Unveiling the Mysteriousness of NOB Spreads

September 19, 2011 4:42PM CDT

A common way to hedge your risk against your fixed income portfolio is to use the Treasury bond over the Treasury note spread. This is commonly known in the futures industry as the NOB spread.

Most investors are well aware of the fluctuation in the yield curve and how it reacts to the Federal Reserve’s policy decisions. There is not a day that goes by without a newswire mentioning the stagnant economic outlook in the U.S. and abroad. Right now the lending rates are at the lowest levels they have been in years; therefore trying to earn an extra buck investing in fixed-income instruments is like treading water as the waves continue to push you back further and further into the ocean.


Spread Trading Guide


This leads to a very basic principle of how rates affect short-term and long-term instruments. Typically, when the short-term yield rises relative to the long-term, the yield curve flattens. While on the other hand, when the short-term yield pullbacks more than the long-term yield, the curve steepens. If we see the yield curve beginning to steepen we recommend buying the NOB spread (buy 10yr t-note and sell the 30yr t-bond). The rule of thumb suggests we sell the spread when we anticipate the yield flattening, using the shorter term instrument as the indicator of which direction you intend for the market go (buy the 30-yr T-bond and sell the 10-yr T-note).

To explore this one step further, to position yourself for a bearish move in the T-bonds is to buy the NOB (Note over Bond) spread. The trade would entail buying the Treasury note (ZN) and selling the Treasury bond (ZB). Typically, there is a ratio related to this spread; 1.6 T-notes to every 1 T-bond. However, to capitalize on a T-bond correction, keep the ratio at 1:1. This will add a little octane to the trade should T-bonds sell off. Keep in mind from a risk management perspective that buying the NOB spread should also be less risky than selling the T-bond outright. This is because if T-bonds rally rather than sell off, one can typically count on the 10-yr T-note rallying also, but at a lesser rate. Thus, the loss on the spread will be less than being short the T-bonds outright. This is also reflected in the margin for the trade. Taking a short T-bond position will take an initial margin of $3900. To buy the NOB, the initial margin is $2400. A typically indicator, less margin usually indicates less risk.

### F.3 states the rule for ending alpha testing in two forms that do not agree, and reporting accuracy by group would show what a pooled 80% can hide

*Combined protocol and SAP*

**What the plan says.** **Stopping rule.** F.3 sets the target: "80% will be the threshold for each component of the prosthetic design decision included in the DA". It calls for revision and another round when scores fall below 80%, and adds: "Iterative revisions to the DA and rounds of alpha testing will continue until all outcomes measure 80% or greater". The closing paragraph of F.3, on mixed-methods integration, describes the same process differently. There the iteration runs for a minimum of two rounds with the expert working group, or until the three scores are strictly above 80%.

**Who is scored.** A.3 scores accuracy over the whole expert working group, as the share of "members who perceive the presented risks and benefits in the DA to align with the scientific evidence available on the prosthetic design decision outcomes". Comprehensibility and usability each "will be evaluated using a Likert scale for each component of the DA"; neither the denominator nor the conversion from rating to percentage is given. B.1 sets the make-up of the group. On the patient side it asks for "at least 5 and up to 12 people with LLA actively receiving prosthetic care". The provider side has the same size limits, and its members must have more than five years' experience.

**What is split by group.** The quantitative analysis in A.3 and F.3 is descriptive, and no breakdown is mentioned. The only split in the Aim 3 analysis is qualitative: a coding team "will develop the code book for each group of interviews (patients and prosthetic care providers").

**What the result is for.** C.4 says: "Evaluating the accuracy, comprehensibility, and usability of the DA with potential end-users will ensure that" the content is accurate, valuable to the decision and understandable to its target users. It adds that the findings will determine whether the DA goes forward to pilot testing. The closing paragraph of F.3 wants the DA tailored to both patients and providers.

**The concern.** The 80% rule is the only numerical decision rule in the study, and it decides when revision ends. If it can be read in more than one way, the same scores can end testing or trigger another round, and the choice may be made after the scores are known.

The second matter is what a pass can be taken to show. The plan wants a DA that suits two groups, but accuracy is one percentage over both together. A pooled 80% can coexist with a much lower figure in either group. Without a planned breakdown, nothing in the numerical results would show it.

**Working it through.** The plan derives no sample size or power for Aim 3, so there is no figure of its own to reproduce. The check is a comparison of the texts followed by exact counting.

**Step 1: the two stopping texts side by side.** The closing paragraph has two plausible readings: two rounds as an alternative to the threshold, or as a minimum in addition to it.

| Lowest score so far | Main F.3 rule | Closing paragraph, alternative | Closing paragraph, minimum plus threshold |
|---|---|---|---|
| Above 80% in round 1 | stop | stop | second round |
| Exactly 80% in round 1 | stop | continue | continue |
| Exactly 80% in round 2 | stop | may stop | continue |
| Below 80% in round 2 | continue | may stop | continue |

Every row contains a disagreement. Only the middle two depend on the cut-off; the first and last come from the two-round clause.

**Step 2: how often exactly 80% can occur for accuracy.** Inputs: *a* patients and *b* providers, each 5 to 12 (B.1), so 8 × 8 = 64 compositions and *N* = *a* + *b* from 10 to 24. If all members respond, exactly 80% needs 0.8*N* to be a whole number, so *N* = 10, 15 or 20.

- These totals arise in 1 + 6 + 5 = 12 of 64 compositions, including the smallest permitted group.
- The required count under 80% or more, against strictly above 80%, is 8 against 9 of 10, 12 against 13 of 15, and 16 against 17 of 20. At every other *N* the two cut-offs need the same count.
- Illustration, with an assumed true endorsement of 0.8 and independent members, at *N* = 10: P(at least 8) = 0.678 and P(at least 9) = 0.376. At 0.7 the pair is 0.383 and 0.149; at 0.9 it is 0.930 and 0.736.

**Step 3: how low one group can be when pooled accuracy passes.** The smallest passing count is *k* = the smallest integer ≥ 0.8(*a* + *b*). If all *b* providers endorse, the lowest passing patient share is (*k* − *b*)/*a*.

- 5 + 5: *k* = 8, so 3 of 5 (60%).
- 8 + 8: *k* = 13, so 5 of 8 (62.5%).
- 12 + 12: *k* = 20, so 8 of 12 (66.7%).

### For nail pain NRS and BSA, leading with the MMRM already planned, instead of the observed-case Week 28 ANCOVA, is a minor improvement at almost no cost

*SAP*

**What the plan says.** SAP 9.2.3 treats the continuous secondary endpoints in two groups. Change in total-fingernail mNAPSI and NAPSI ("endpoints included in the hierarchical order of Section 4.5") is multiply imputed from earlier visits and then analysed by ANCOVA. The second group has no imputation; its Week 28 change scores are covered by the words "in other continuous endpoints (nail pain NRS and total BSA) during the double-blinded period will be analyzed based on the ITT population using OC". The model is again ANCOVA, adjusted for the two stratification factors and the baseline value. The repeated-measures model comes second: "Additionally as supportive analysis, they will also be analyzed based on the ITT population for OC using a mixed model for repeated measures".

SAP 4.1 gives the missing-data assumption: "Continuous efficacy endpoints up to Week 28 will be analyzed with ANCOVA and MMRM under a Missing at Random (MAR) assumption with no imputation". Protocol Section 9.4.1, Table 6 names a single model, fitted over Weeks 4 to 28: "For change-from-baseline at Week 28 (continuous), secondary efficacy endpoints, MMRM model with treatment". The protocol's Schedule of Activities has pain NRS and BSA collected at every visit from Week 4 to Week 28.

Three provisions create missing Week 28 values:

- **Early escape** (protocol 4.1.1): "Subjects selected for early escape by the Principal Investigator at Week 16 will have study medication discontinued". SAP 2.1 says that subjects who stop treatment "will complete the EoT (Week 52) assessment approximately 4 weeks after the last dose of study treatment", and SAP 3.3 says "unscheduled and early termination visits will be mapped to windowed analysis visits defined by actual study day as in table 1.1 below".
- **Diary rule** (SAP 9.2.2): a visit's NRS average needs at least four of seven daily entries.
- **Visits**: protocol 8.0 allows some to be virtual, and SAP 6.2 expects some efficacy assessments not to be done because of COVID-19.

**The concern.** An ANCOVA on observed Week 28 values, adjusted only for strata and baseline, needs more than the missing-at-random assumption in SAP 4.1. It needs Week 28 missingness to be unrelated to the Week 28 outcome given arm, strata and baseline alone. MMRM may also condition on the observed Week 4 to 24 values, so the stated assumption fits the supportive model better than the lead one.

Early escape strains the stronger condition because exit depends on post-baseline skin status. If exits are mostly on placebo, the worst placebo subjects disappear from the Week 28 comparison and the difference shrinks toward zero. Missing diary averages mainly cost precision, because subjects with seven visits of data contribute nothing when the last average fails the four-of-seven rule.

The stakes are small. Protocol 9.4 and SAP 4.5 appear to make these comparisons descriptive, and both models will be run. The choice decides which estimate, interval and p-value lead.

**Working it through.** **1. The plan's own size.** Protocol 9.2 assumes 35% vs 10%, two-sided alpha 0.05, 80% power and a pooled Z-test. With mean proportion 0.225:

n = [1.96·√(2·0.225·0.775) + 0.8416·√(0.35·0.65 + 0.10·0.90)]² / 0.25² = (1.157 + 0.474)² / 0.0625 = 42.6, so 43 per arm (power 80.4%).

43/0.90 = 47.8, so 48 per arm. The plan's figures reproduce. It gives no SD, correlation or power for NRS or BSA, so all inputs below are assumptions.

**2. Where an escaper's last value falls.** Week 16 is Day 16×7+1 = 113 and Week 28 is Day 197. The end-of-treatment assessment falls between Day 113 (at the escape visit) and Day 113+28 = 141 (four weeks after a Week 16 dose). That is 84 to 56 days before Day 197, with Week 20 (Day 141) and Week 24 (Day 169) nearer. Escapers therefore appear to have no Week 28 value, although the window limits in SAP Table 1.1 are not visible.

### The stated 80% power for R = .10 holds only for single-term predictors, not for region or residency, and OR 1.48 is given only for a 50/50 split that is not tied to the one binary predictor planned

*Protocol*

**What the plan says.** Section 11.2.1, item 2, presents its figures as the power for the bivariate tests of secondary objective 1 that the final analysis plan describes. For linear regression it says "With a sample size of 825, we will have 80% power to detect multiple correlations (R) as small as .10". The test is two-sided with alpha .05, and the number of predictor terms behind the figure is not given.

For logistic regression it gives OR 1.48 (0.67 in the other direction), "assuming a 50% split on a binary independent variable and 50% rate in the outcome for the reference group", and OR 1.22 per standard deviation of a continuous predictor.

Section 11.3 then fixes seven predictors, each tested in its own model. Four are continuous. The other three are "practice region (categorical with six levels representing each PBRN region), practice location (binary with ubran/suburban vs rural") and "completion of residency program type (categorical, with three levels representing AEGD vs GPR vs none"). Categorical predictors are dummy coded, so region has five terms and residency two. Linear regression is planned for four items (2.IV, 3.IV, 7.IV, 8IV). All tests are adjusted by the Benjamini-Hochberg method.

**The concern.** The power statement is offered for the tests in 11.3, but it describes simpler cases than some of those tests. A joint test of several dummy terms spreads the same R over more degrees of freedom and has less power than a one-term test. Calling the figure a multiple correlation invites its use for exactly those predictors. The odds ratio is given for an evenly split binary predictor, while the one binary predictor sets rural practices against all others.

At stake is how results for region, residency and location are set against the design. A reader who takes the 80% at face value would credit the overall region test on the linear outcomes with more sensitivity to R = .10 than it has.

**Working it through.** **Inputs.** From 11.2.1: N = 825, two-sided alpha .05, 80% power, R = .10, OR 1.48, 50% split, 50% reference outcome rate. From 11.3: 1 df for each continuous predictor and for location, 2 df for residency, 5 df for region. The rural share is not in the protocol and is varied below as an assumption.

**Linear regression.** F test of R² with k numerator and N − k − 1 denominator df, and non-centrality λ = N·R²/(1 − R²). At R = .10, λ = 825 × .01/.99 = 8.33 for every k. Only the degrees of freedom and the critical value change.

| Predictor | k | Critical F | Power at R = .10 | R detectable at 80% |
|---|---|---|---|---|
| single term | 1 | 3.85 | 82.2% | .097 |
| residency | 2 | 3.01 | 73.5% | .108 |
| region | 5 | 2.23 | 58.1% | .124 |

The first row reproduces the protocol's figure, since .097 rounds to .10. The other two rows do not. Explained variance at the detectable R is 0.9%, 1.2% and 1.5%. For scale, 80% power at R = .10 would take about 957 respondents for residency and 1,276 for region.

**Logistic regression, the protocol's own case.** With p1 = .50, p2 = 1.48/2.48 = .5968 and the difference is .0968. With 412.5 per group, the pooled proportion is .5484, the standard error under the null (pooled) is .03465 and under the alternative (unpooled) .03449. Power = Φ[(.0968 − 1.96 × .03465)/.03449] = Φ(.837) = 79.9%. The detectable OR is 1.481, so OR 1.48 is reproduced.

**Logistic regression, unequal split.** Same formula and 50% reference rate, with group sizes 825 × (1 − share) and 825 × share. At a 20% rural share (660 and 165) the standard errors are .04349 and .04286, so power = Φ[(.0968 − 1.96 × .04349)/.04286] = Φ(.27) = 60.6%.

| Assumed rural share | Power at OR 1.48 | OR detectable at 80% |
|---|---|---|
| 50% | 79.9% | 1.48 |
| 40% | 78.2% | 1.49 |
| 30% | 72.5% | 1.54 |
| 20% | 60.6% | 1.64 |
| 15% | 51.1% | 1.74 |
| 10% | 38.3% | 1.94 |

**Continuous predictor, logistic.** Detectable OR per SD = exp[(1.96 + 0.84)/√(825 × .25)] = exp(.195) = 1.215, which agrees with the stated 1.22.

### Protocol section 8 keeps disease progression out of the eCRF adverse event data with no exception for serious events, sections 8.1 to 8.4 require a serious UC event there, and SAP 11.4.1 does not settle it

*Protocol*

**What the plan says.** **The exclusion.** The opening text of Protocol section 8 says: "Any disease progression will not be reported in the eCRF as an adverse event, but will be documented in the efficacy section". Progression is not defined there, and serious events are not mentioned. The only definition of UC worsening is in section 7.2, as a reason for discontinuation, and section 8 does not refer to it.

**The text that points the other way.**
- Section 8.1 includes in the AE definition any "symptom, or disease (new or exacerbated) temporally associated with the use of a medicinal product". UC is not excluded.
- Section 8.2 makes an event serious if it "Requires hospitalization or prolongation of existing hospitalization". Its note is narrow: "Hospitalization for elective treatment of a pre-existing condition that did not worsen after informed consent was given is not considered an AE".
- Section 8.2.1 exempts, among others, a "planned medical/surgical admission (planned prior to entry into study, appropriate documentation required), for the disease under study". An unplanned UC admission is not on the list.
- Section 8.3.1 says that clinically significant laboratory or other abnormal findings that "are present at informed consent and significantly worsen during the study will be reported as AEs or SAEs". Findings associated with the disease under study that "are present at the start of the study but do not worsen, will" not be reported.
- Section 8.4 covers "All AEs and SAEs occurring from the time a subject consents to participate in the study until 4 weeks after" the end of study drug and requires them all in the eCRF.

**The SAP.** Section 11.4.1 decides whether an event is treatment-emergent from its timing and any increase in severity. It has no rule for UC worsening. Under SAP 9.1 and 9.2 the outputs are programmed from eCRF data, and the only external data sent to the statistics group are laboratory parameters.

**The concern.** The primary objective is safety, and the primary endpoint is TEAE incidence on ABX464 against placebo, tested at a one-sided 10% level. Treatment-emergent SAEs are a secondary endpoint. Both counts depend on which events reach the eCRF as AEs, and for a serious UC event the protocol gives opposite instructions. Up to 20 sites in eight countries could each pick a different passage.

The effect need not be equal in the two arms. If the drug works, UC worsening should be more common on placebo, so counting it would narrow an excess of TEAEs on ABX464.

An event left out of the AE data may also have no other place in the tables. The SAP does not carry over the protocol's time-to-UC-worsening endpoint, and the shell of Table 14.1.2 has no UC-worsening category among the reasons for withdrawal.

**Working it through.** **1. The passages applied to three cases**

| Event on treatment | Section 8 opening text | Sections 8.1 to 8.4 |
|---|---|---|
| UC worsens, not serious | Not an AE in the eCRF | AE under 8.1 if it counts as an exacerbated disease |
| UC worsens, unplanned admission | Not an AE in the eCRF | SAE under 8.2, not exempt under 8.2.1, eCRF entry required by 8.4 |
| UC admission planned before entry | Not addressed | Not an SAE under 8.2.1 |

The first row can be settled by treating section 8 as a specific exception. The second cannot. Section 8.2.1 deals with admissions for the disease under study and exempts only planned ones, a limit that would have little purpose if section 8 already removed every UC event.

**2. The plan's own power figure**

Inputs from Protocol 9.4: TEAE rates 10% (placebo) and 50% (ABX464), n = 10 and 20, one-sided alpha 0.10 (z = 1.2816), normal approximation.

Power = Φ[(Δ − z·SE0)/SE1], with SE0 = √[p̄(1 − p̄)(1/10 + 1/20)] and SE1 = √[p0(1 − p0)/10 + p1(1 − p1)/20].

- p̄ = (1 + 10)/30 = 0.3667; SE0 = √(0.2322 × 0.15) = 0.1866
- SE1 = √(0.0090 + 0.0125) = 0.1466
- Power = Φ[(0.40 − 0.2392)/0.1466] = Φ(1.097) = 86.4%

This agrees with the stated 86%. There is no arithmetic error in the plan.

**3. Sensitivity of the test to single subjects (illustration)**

Essentially, buying the NOB would create a position that would benefit from a steepening of the yield curve. If the 30-yr T-bond sells off, long term interest rates will go up, pushing the long end of the curve higher. This may run contrary to what the Fed has been saying, which is that they intend to keep interest rates down until mid 2013. And many market participants are expecting the Fed to announce “Operation Twist” at this week’s FOMC. The Fed strategy, in lieu of another round of quantitative easing, calls for reshuffling of the Feds debt portfolio. Buying the long end of the curve and selling the short end is the expected course. This makes sense since the Fed has vowed to keep long-term interest rates down.

It has also been circulated in the last few days that Bill Gross of Pimco has dramatically increased the duration on his $50 billion T-bond portfolio after having been bearish T-bonds for several months. In addition, Bloomberg notes that “The 20 primary dealers, which trade directly with the Fed, held $15.1 billion of Treasury Securities due in more than one year as of Sept. 7th, up from a $75 billion bet against the debt on May 6th, Fed data show.” A $90 billion reversal to the bullish side!

Make no mistake; buying the NOB is a contrarian play. The old axiom “buy the rumor, sell the fact” may come to fruition here. The Fed has telegraphed its intentions and market participants have acted accordingly. In other words, “Operation Twist” could already be priced into the marke

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This material has been prepared by a sales or trading employee or agent of RJO Futures and is, or is in the nature of, a solicitation. This material is not a research report prepared by RJO Futures Research Department. By accepting this communication, you agree that you are an experienced user of the futures markets, capable of making independent trading decisions, and agree that you are not, and will not, rely solely on this communication in making trading decisions.